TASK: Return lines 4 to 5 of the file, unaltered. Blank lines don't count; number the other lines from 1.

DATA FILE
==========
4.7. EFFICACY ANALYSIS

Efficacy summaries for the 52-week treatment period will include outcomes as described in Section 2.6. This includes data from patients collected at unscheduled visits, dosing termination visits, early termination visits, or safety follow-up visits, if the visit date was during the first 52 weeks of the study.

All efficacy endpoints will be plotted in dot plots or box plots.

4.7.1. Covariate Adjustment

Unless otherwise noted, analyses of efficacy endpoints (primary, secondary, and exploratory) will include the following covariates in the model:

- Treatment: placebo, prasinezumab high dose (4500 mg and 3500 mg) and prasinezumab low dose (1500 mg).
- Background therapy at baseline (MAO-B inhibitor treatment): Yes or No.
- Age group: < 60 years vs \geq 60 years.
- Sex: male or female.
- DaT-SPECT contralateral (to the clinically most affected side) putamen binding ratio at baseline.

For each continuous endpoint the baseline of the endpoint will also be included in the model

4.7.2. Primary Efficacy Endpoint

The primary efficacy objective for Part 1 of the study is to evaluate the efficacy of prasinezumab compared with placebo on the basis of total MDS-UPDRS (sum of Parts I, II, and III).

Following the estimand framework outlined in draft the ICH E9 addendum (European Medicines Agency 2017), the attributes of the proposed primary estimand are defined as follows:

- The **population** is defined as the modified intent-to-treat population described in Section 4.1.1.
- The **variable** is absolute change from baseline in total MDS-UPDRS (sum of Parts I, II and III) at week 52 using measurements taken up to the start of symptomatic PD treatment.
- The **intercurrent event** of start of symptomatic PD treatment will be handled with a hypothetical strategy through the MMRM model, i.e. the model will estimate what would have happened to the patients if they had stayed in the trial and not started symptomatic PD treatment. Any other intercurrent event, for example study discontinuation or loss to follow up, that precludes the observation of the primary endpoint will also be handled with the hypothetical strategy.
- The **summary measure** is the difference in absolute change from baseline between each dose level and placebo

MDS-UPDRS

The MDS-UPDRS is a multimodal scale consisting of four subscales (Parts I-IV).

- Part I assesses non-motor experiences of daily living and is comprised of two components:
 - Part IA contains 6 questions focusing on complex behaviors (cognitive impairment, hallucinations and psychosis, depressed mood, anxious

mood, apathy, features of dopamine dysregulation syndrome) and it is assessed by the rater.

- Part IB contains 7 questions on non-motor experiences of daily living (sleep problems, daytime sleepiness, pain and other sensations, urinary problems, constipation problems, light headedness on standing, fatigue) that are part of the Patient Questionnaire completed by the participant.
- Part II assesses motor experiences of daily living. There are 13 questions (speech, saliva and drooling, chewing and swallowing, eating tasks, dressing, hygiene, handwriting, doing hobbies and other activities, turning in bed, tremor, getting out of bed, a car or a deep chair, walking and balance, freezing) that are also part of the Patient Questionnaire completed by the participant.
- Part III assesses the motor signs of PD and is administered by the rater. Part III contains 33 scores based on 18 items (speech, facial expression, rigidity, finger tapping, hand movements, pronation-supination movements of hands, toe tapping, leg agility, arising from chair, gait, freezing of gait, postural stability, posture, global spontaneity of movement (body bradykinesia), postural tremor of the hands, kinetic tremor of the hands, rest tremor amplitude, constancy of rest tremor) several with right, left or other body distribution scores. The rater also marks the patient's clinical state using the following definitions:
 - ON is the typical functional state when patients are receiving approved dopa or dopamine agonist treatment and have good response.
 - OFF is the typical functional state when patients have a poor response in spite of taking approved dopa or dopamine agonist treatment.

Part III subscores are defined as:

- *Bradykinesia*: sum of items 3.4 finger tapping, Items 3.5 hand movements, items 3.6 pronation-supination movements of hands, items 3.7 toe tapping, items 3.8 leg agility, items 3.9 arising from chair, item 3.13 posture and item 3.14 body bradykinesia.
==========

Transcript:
4.7.1. Covariate Adjustment

Unless otherwise noted, analyses of efficacy endpoints (primary, secondary, and exploratory) will include the following covariates in the model: